The Costa Rican government announced Feb. 4 that it is preparing to file a new complaint against Nicaragua with the International Court of Justice at The Hague, accusing Managua of offering Costa Rican maritime territory to international oil companies. Nicaraguan President Daniel Ortega has dismissed the charges, stating the area in question clearly falls within the country’s maritime borders, as outlined by an ICJ ruling of November 2012. The announcement marks the third ICJ case between the two nations. Costa Rica filed the first complaint in November 2010, accusing Nicaragua of seizing Isla Portillo (also known as Isla Calero and Harbour Head Island) in the Río San Juan, which forms the common border. In December 2012, Nicaragua filed a grievance charging that Costa Rica's construction of a highway along the San Juan was causing environmental damage. The first claim was upheld by the ICJ in n November 2013, with the court ordering Managua to remove all personnel and equipment from the disputed island. In December 2013, the Court rejected the second claim, finding that “Nicaragua has not...established the existence of a real and imminent risk of irreparable prejudice to the rights invoked" in the highway project.
Construction of a interoceanic canal in Nicaragua has been delayed by a year and will "probably" begin in 2015. The head of the canal authority, Manuel Coronel Kautz, announced Jan. 4 that more time is needed to carry out feasibility studies and choose a route. President Daniel Ortega, who promotes the project as key to Nicaragua's "economic independence," had projected construction to start in May 2014. (BBC News, Jan. 4) The setback comes as Chinese workers brought in by HK Nicaragua Canal Development Investment Co Ltd are swelling the population of Brito, a small town projected as the canal's Pacific terminus, in Rivas department. (IBT, Dec. 12)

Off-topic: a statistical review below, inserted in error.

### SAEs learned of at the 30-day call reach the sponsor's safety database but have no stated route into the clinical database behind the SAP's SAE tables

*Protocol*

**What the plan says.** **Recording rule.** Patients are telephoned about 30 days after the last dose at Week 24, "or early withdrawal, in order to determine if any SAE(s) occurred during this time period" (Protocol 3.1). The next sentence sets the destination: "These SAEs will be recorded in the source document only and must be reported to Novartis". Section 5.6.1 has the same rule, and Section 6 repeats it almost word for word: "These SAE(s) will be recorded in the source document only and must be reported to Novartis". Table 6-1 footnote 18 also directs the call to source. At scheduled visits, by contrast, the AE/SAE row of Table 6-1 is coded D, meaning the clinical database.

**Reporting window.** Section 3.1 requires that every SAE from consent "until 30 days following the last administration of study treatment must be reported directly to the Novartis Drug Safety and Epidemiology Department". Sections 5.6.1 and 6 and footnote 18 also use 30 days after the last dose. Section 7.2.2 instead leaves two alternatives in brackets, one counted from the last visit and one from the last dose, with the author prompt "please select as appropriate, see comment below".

The current expansion of the Panama Canal will allow close to 90% of the world's 370-vessel liquified natural gas (LNG) fleet to pass through by 2015, the Panama Canal Authority announced Oct. 30. Currently the canal can accommodate only 8.6% of the global LNG fleet. Voyages to Asia from the US will cost 24% less than longer routes, according to the authority. The US, now the world's top natural gas producer due to extraction from shale rock, is projected to become the third-largest LNG exporter by 2020. Excavation to double the Panama Canal's capacity, which began in 2007, is said to be 64% complete. (Bloomberg, Nov. 4; Platts, Oct. 30; IBT, Sept. 20)
After 40 years of conflicts, protests and negotiations, the government of Honduras on Sept. 12 formally granted title to 654,496 hectares (about 1.6 million acres) to 128 indigenous communities on the remote Miskito Coast. With this move, the total land titled to Miskito indigenous communities in Honduras comes to nearly 970,000 hectares, more than 7% of the national territory, with a population of some 100,000. "With the recognition of the rights of the Miksito people to the lands of our ancestors, Honduras has taken an historic step that benefits all the world's indigenous peoples," said Norvin Goff, president of Moskitia Asla Takanka (MASTA), the organization that represented the communities in the talks.